IDBI Capital has won the mandate to manage the initial public offer (IPO) of National Building Construction Corp Ltd (NBCC). Most of the other bankers were not willing to match the low fee it quoted.

Last month, the department of disinvestment had called for bids to appoint two merchant bankers for the issue. The government selects bankers through a two stage-process of technical and financial bids. According to the rules, other bidders have to match the fee quoted by the lowest bidder (L1). Last week, 10 domestic banks applied for the mandate, of which 8 qualified in the technical round.

According to sources, IDBI quoted the lowest fee of around Rs 2 crore, including the expenses and therefore, was top in the financial bids. “Most of the banks which qualified in the technical bids had quoted around Rs 5 crore. IDBI’s bid caught them offguard. None of them were ready to match the bid, as that was not enough to even cover expenses,” said a banker involved in the process.

“At Rs 2 crore, you will not be able to meet even the issue expenses. Who wants to make losses in this kind of market on a small issue?” he added.

However, negotiations are on and the issue can be sorted out if Enam Securities agrees to match IDBI’s quotes, said another banker. “It appears that Enam may match the bid. They are likely to get the mandate,” he said. IDBI and Enam officials were not available for comments.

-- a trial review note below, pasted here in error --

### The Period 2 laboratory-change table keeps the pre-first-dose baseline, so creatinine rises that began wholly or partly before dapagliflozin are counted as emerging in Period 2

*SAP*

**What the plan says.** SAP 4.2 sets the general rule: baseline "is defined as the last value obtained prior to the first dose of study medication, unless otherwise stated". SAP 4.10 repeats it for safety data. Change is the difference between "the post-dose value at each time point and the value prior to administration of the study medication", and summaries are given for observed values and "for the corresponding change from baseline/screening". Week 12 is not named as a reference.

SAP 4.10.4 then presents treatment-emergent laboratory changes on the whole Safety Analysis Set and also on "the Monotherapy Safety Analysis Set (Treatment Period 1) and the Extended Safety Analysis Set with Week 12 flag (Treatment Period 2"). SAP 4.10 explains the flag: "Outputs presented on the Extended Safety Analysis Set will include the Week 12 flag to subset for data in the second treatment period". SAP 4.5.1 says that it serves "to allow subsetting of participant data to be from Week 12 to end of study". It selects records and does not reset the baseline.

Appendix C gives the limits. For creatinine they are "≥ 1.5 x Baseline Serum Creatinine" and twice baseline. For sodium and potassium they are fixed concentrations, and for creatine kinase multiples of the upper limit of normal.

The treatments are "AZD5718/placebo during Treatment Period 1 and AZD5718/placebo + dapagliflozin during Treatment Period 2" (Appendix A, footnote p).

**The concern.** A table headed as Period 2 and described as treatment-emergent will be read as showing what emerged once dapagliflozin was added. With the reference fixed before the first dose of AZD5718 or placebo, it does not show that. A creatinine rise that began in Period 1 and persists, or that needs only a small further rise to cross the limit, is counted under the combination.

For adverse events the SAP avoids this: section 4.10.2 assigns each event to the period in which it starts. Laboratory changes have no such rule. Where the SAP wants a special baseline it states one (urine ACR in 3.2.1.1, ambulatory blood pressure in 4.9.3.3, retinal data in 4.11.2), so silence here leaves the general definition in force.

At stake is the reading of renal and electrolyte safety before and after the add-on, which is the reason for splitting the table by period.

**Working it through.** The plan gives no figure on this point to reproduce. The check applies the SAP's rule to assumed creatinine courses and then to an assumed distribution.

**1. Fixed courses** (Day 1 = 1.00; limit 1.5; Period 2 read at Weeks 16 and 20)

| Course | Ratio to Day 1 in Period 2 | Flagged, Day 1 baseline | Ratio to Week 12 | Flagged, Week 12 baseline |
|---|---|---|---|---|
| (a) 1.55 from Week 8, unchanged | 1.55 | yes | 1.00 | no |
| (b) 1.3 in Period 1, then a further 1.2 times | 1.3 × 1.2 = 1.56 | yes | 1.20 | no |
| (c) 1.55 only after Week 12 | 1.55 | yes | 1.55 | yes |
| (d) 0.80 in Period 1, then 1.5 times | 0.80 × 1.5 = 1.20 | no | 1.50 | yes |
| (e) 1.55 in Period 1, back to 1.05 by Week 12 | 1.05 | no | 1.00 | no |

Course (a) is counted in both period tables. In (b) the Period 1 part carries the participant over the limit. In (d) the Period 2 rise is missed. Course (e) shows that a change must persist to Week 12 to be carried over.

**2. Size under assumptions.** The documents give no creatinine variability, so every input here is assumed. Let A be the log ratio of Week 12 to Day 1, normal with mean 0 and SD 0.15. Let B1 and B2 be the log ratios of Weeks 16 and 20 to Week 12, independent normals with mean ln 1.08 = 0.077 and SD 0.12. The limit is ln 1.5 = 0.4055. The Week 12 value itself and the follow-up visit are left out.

“Enam was second on the list of financial bids. If Enam had declined to match the price quoted by IDBI, then the mandate for the second banker would have been offered to the others on the list,” sources said.

The Bidders include Kotak Mahindra Capital Co, Intensive Fiscal, YES Bank, Avendus, Edelweiss capital, ICICI Securities, ENAM securities, IDBI Capital, SBI and JM Financial.

Foreign banks have stayed away from the issue, owing to its size, said bankers. “Banks take up PSU mandates primarily for league tables, as there is not much to expect on the fee side.

Here, the small size means it’s not going to affect league tables that’s why most foreign banks are not interested,” said a senior banker who applied for the issue.

The central government plans to raise Rs 250-300 crore through the IPO by divesting 10 per cent in the company.